President Donald Trump’s attempt to transform American health insurance is almost complete.
Twenty months ago, frustrated after attempts to repeal Obamacare fell apart in the Republican-controlled Senate, Trump pledged to use executive power to do what Congress failed to legislate. An executive order set in motion regulations to promote “health care choice and competition across the United States.”
On Thursday, the administration finished the last of three rules to do just that — advancing conservative policies without undoing the central framework established by the ACA.
Since Congress can’t get its act together on HealthCare, I will be using the power of the pen to give great HealthCare to many people – FAST
— Donald J. Trump (@realDonaldTrump) October 10, 2017
Together, the changes have loosened Obama-era restrictions on short-term health plans that don’t meet the Affordable Care Act’s standards. They’ve permitted small employers to join together to buy lightly regulated coverage called association health plans. And the regulation published Thursday gives employers, particularly small businesses, more flexibility to steer tax-exempt dollars to employees for health care.
“We’re putting the people back in charge with more choice for better care at a far lower cost — and other people will not be paying for their health care,” Trump said Friday at a White House announcement. “We won’t be taxing you into oblivion.”
Trump also took the opportunity to attack potential 2020 Democratic opponents — singling out Senator Bernie Sanders of Vermont in particular — for supporting a “Medicare for All” health plan that would expand the government insurance program for the elderly and disabled to cover all Americans.
“We will never be a socialist country,” Trump said.
The administrative actions come far short of repealing or replacing the Affordable Care Act, the law that expanded coverage to about 20 million people. Many of the ACA’s elements remain largely intact, including billions of dollars in subsidies, strict standards for insurance plan design, and rules that protect people with pre-existing medical conditions.
But Trump’s agencies have “taken administrative steps to shift the health law quite significantly,” said Larry Levitt, senior vice president for health reform at the Kaiser Family Foundation, a health research group.
The cumulative effect could erode a core principle of the ACA: ensuring that people can rely on their health insurance if they get sick, and to spread the costs of illness widely.
“It opens up an opportunity for healthy people to land with coverage that may be cheaper, but not necessarily as comprehensive,” said Kevin Lucia, research professor at Center on Health Insurance Reforms at Georgetown University.
The rule completed Thursday expands the use of health reimbursement arrangements, or HRAs, which let employers use tax-exempt funds to help workers pay for medical expenses, like a co-pay at a doctor’s office. In the past, HRAs could be used only in combination with group health plans sponsored by the employers. Starting in 2020, companies can use HRAs to subsidize workers buying entire health plans on the individual market, instead of offering them a company plan.
The Trump administration estimates that the rule will have far-reaching effects in the long-run. It projects that 800,000 employers, most with fewer than 20 workers, will eventually offer HRAs to help 11 million workers purchase individual insurance coverage by 2029.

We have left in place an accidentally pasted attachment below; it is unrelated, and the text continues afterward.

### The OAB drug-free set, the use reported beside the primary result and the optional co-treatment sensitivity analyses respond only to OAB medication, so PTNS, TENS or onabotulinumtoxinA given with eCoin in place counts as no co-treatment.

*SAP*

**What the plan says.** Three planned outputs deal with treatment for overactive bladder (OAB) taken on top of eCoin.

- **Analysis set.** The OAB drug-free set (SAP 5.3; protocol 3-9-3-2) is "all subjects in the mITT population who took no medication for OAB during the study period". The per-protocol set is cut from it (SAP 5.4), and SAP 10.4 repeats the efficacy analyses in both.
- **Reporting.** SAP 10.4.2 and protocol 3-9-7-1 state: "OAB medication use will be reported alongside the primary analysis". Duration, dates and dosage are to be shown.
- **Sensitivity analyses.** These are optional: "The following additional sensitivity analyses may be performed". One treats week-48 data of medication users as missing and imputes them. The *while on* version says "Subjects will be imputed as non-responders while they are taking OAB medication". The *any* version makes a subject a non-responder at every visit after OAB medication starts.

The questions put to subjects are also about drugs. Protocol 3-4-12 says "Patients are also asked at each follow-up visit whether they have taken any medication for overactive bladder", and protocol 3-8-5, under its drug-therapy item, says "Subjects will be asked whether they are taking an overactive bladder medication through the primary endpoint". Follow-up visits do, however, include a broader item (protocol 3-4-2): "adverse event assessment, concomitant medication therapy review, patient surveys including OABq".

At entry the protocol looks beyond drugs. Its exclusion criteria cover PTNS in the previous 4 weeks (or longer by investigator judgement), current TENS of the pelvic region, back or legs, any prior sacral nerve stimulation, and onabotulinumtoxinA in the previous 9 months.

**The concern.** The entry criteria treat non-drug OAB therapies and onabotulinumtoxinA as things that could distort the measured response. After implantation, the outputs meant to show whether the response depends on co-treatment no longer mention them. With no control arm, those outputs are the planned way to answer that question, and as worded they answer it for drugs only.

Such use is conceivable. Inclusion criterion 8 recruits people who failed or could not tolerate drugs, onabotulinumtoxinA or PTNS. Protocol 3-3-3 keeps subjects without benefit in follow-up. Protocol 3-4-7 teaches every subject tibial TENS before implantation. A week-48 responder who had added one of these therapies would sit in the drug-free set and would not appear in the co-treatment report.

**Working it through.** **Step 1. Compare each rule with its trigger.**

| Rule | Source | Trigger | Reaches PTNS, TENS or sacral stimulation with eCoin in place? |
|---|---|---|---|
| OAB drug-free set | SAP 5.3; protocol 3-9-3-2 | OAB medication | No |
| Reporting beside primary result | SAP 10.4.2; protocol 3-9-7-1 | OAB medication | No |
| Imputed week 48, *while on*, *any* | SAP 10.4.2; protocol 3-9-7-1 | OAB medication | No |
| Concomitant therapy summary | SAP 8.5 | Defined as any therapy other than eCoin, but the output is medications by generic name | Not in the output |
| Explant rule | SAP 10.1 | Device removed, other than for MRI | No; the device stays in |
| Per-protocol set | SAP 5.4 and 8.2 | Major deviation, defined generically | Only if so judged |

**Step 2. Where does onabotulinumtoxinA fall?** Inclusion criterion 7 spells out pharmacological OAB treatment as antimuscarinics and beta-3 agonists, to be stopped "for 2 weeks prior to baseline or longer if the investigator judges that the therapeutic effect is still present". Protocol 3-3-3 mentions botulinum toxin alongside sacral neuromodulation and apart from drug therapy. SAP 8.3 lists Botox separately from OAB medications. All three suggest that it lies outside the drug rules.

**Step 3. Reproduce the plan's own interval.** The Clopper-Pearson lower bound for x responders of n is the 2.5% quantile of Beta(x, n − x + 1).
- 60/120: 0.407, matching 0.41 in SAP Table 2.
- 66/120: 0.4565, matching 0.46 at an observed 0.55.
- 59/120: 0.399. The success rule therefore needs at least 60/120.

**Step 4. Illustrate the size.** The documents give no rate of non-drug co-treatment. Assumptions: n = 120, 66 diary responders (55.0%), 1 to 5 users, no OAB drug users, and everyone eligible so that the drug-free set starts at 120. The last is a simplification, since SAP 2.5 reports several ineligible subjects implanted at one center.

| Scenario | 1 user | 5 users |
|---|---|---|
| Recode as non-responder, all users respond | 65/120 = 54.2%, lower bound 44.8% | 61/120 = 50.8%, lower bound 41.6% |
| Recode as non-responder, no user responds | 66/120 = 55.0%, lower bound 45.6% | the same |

That could have a profound impact on the many Americans who now get coverage through their jobs — sending them out to buy their own coverage instead.
“It has the potential to transform employer-provided health insurance in a major way,” Levitt said in an email. If the projections are accurate, that would represent “a huge influx” of workers into the individual market governed by Obamacare rules.
A broad shift to HRAs could resemble the movement in retirement benefits from defined benefit pensions to 401(k) plans, where employers make fixed contributions instead of promising a set benefit for years in the future. A similar change in health coverage would give businesses more predictable costs, while shifting the risk of higher health-care expenses onto workers.
While it may be years before the full consequences of more flexible HRA rules become clear, other effects of Trump’s executive order are already apparent.
The biggest impact so far comes from the rule expanding access to short-term health plans. While the plans are cheaper than Obamacare coverage, they cover fewer services and can exclude people with pre-existing conditions.
Federal actuaries estimated last year that an additional 600,000 people would buy such plans in 2019. That could drive premiums up in the ACA markets, but many people purchasing Obamacare coverage are insulated from hikes.
Congressional Democrats have criticized short-term coverage as “junk” and are probing several companies that sell the plans.
Another Trump administration rule to encourage small businesses to jointly buy insurance through business associations has been held up by a court challenge, with a federal judge calling it “an end-run around the ACA.”
Beyond executive actions, the Trump administration is also pursuing its health-care agenda in the courts. A Texas judge ruled late last year in favor of GOP-controlled states that argued the Affordable Care Act is unconstitutional. That ruling is being appealed by Democratic attorneys general.
The Department of Justice initially defended some parts of the law, but in March the Trump administration abruptly changed tack and asked an appeals court to strike down the entire ACA.
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